As both a Queens real estate lawyer and an estate planning attorney, I am asked by clients with real estate what they should do to protect their assets. They want to shelter their other investments and personal assets from potential creditors of their investment properties. Lawsuits based on slip and falls, environmental contamination, contract disputes, and landlord tenant issues are all potential perils for the real estate investor. Investor usually purchase insurance on their properties but feel that they need more peace of mind. After all, a claim by a severely injured party could exceed their insurance coverage, or their insurer may not cover the claim because of some quirk in the policy. Before discussing more exotic structures like foreign or domestic asset protection trusts (DAPTs), I ask how their property is owned. Many times, the investor unwittingly owns real property in his personal name which, as will be discussed in this article, opens up the individual’s other assets to avoidable claims. The first step to reaching their goal of asset protection is the creation of a Limited Liability Company (LLC) to act as the legal owner of the investment property. If structured and managed properly, this legal entity can provide excellent asset protection through the form of limited liability, while providing important tax advantages.

While sole proprietorships (owning assets in your name) are the most common and simplest form of property ownership, they provide no asset protection for owners. When a person who owns property in his personal name gets sued, all of his assets, even those unrelated to the property, can be used to satisfy a judgment. An example can help illustrate this: Let’s consider Joe, who is single and owns two houses; one in which he lives and one that he rents out. His personal home is worth $300,000 with no mortgage. The rental home is worth $250,000 but has a mortgage of $225,000. Joe signs a deal with Mark, a contractor, to perform major renovation work on his rental home for $50,000, which is not performed to Joe’s satisfaction. Joe does not pay Mark the money because he claims Mark violated the contract. Mark sues Joe for $50,000 and wins. Not only is Mark able to collect against the $25,000 of equity from the rental home, but he is also able to collect the balance against Joe’s personal residence or any of Joe’s other personal or business assets. Had Joe held his rental home in an LLC, Mark would only be able to collect against the value of the property held in the LLC, and not of any other assets outside of it.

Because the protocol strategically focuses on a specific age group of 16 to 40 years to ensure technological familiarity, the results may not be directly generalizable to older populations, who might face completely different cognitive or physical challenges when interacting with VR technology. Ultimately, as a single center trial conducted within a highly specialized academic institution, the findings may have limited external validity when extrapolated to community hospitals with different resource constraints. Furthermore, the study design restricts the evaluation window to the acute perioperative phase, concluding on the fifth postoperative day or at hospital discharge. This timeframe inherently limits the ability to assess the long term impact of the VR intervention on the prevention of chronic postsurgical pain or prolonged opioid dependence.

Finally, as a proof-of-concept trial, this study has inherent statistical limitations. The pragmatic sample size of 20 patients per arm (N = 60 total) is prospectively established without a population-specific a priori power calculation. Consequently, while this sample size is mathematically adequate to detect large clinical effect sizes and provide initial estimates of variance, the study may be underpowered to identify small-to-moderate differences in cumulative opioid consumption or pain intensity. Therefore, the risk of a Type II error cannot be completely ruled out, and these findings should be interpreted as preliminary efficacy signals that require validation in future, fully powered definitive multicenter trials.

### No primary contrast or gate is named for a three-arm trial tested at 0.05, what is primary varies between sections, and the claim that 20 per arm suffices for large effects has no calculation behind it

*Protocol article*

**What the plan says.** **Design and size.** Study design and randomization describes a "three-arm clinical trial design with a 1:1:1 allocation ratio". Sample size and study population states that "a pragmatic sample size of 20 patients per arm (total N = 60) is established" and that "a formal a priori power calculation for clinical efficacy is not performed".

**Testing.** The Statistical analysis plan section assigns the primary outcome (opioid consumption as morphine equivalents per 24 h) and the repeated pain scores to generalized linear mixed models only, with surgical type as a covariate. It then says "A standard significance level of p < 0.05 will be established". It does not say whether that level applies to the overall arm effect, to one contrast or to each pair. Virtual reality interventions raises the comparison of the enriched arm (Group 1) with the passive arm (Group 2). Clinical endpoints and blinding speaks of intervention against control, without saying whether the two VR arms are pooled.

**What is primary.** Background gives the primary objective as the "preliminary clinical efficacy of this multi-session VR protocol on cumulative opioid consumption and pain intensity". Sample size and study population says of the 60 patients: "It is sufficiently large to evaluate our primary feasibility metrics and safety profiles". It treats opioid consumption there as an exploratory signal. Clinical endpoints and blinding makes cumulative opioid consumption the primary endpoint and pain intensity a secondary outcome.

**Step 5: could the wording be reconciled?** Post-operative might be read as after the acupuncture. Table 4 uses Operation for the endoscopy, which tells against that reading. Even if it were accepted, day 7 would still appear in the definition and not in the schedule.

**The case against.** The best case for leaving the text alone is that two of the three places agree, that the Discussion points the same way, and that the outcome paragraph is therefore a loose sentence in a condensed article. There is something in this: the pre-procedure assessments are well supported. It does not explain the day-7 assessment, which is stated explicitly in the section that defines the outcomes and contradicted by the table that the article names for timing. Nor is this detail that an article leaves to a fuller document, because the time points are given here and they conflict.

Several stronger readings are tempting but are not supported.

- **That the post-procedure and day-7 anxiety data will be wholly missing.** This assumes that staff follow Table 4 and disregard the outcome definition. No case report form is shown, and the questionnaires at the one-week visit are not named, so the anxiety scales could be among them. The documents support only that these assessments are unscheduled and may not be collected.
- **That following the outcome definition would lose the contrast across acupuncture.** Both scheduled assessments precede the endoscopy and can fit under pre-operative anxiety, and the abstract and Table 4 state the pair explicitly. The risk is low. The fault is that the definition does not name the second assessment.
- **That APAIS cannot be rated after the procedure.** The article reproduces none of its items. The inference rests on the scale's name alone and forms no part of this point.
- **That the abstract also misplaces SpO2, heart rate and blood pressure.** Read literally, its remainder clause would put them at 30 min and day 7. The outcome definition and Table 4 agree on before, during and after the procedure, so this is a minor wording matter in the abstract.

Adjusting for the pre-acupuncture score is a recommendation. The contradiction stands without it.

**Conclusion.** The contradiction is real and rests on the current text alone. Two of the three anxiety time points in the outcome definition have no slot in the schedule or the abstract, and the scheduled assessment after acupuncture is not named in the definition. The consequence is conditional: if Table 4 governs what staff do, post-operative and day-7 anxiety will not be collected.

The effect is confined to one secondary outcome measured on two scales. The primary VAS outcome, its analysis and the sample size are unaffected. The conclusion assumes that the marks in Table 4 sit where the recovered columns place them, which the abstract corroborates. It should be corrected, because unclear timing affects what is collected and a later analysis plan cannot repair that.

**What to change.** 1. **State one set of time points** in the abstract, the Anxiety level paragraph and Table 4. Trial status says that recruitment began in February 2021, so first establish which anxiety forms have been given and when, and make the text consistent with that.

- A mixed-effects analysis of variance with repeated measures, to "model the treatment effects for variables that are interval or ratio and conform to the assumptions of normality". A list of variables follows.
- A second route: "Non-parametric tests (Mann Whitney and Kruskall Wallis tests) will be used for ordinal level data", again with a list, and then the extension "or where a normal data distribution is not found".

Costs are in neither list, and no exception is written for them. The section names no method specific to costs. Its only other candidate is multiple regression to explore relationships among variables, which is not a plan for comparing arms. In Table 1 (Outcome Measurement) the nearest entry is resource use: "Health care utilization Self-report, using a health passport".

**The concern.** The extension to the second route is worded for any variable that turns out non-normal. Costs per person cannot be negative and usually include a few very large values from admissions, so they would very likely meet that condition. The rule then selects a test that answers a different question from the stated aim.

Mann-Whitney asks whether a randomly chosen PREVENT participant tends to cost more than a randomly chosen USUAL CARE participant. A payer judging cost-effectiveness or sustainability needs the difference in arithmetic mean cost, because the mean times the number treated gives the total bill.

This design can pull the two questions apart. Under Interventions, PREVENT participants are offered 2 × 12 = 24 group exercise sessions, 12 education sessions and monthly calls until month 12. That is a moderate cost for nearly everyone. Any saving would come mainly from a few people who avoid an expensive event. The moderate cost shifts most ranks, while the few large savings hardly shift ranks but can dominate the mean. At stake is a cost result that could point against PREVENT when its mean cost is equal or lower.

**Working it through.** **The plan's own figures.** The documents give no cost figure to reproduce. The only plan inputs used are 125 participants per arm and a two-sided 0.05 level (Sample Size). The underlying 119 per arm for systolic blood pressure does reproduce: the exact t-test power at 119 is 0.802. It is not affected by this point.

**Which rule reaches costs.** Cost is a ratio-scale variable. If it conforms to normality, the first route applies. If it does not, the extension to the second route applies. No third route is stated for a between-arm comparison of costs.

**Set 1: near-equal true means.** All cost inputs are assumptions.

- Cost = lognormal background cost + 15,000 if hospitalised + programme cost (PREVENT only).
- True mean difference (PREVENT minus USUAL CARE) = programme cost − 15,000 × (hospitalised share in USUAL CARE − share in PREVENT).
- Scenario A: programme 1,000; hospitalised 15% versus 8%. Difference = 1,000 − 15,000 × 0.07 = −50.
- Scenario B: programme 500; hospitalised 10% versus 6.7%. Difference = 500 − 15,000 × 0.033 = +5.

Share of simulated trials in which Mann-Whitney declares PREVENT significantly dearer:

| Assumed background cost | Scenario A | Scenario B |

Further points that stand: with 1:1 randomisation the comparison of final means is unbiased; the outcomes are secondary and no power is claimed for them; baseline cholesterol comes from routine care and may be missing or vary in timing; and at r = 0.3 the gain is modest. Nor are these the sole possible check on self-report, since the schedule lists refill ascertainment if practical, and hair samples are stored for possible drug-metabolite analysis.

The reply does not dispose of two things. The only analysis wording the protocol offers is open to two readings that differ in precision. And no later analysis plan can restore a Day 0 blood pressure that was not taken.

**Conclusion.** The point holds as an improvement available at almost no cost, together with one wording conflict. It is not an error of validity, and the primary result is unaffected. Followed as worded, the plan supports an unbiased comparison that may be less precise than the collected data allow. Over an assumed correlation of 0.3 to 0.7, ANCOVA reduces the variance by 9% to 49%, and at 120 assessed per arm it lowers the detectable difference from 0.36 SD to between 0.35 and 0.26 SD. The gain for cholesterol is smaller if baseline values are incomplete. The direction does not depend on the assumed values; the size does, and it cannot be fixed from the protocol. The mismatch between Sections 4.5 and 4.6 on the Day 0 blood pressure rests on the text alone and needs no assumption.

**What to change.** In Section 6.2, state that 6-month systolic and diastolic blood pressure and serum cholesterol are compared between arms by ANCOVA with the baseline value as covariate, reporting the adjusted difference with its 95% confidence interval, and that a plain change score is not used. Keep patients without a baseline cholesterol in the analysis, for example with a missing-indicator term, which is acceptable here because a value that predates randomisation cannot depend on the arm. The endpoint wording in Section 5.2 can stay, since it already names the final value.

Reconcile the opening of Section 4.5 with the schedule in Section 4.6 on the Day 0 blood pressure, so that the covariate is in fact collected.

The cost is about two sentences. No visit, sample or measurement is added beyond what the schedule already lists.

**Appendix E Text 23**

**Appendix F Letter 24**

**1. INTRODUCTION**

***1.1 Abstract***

A similar mistake investors make is owning multiple investment properties in one LLC. When an LLC is sued, all of that entity’s assets become available to creditors. However, by placing each property in separate LLCs, an investor can protect his other properties from being subject to the judgment related to only one of the properties. This way, if Joe owns two rental houses in separate LLCs and one property is subject to a judgment for an amount greater than his insurance policy and home equity can satisfy, his creditor can’t collect from the other LLC. While there are additional fees to set up and manage two LLCs, they are well worth the protection that they provide.

From a tax perspective, an LLC is a “pass-through” entity, which means that income is passed to its owners, also known as members, and reported on the owners’ individual tax returns. This feature of LLCs avoids double taxation and is similar to that of an S Corporation. LLCs with multiple members are taxed as partnerships and the members have to file a Schedule K-1. Single member LLCs are taxed as sole proprietorships and members report the income on their personal 1040.

The benefits for real estate investors is tremendous; if the proper legal distinctions are observed, a creditor can not enforce a judgment against the investor individually or against any other properties he may own. Consequently, properly safeguarding your LLC is critical and will be discussed in a subsequent article. As with all complex legal issues involving real estate and business law, a competent real estate attorney should be consulted.

Contact our law offices at 347-766-2685 to discuss your individual situation with an estate planning/real estate attorney.